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Mechanics with Molecules

Periodic Reporting for period 2 - MEMO (Mechanics with Molecules)

Reporting period: 2018-10-01 to 2020-03-31

The main objective of the MEMO project is to construct and test single molecule-machines on a surface and one at a time, controlling the rotation and the work delivered by a single molecule-motor directly at the atomic scale. The molecule motors and gears designed and tested by MEMO will be further adapted to applications requiring collective and synchronous motion.
"During the first reporting period, the MEMO project has reached the following main results:

WP1: MOLECULE-GEARS
WP1 aims at the design, chemical synthesis, deposition and assembly of molecule-gears of increasing diameters. In this context, different strategies have been tested to provide a rotation axle to molecule-gears, and various molecule-gears have been designed and synthesized accordingly. We succeeded in producing single Cu atom axles on Pb(111) and mounting hexa(aryl)benzene molecule-gears on top of these single atoms in view of rotation experiments. In parallel, we investigated the chemical anchoring of molecules by direct chemisorption of ether functional groups, or by thermally- or voltage pulse-induced on-surface reactions. We also explored an alternative strategy to include the metallic rotation axle within a metallo-organic complex pre-assembled by chemical synthesis in solution. A ruthenium complex featuring a supporting tris(indazolyl)borate ligand was thus prepared and its synthetic route was optimized. Various molecule-gears with a small core, such as a benzene or cyclopentadiene ring, or a large polyaromatic core, such as hexabenzocoronene, were synthesized in order to test the compatibility of such cores with the atomic scale rotation axles. Short teeth based on single para-phenylene units were first targeted, but molecule-gears with longer teeth were also prepared. Finally, we investigated a variety of methods (choice of fuel, solvent, temperature) to control the rate of rotation of a known chemically-fueled [2]catenane rotor in view of AFM studies in solution.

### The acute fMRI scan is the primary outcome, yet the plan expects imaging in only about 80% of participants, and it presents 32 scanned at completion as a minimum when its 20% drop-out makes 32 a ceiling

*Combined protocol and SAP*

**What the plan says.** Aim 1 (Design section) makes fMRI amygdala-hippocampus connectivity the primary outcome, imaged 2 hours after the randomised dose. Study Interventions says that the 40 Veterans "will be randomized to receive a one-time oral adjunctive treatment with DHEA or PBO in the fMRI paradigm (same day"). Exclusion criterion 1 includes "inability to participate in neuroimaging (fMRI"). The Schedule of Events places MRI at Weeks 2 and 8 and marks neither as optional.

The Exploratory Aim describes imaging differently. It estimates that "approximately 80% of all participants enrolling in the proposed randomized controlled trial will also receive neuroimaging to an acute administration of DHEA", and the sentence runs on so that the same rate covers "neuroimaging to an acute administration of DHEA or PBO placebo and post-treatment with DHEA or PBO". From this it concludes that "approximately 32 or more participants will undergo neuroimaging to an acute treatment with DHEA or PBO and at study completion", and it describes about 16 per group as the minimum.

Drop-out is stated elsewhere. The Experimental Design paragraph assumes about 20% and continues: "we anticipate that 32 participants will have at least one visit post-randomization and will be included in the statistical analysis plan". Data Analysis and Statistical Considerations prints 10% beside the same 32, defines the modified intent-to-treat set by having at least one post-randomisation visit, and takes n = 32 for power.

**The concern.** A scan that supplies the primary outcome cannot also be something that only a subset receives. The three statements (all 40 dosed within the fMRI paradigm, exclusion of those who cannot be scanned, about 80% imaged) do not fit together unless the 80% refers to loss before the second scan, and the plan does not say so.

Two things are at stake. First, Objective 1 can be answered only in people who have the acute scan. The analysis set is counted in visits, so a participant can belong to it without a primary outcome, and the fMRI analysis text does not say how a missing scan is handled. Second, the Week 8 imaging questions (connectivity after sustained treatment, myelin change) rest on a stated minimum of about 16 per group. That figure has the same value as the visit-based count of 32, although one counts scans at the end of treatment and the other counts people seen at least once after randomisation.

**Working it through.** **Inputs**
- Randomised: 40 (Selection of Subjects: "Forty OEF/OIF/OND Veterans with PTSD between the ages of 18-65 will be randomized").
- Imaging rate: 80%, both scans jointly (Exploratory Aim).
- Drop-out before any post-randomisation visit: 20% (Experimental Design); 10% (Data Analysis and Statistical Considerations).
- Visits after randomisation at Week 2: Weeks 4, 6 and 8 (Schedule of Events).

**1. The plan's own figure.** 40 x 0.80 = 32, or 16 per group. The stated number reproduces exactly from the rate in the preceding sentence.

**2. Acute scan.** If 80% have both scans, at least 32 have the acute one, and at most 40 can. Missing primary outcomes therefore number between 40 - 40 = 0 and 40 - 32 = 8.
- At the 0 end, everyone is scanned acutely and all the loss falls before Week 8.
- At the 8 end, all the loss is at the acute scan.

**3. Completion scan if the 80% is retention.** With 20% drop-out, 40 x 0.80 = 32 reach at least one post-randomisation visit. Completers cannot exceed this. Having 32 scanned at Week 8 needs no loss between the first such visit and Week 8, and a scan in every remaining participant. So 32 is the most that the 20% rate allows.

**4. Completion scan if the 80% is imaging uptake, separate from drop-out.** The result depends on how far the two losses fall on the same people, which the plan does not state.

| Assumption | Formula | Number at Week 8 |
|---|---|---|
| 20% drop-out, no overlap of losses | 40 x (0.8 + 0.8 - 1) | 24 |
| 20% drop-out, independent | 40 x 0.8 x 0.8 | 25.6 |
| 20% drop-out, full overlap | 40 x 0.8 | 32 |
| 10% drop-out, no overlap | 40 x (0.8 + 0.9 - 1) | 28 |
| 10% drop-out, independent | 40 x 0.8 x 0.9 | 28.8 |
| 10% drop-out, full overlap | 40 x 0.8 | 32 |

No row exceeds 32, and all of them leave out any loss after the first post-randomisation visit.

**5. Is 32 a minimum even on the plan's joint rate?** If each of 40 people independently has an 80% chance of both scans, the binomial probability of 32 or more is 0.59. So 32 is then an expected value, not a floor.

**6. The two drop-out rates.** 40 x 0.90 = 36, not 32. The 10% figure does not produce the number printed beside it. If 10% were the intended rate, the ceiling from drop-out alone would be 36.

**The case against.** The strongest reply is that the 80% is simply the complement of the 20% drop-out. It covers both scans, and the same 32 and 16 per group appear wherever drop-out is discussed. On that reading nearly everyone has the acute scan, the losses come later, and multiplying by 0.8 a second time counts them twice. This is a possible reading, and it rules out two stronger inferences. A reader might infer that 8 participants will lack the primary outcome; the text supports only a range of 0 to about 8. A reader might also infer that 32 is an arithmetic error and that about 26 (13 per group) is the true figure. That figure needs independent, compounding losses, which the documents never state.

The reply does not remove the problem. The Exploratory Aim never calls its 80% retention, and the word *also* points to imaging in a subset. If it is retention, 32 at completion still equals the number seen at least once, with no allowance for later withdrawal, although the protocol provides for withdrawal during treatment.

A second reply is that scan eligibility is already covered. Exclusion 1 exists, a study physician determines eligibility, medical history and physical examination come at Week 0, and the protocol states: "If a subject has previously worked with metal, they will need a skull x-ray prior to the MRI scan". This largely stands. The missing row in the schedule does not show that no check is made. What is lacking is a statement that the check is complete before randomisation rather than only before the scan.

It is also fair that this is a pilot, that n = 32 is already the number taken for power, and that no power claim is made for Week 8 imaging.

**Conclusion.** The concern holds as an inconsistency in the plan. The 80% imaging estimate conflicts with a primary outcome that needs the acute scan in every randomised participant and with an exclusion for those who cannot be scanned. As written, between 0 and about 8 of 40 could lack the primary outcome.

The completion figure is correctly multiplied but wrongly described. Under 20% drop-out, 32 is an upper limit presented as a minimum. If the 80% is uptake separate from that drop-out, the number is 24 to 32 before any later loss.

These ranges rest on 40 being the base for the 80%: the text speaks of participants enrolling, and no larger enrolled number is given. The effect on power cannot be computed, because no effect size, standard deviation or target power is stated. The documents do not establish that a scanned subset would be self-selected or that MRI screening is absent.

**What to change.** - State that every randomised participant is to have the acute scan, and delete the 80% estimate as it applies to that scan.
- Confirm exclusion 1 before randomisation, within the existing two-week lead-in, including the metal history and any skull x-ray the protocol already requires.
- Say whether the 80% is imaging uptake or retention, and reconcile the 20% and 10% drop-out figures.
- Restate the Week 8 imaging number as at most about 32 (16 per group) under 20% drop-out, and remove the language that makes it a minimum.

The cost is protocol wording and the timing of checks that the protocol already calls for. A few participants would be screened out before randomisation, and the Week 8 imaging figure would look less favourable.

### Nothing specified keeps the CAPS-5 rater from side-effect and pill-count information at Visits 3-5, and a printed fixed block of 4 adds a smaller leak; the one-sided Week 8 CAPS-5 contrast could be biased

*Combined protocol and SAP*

WP 2: COOPERATIVE EFFECTS
In WP2, we have investigated (experimentally and theoretically) a first example of molecular motor, a o-MeO-DMBI molecule, that will be useful in the next MEMO phase to drive the rotation of molecule-gears. By applying voltage pulses with the STM tip we proved that the molecule reproducibly rotates step by step around its anchoring point. Driven by inelastic tunneling electrons, the molecule can controllably rotate, stepwise and unidirectional, either clockwise or counterclockwise depending on their enantiomeric form. A molecular motor, suitable for force spectroscopy measurements in solution has been synthesized. We have derivatized the structure of the motor synthesized and described in WP1 to extend one arm of the rotating subunit with a long chain. The synthesis of a linear ratchet mimicking half rotation of the motor envisaged, is also in progress. We have also progressed in the theory of molecule-motor motive power. The dynamics of a windmill molecule on a gold surface was characterized as induced by electrons. The partial energy barriers were evaluated and the windmill superstructure was unravelled.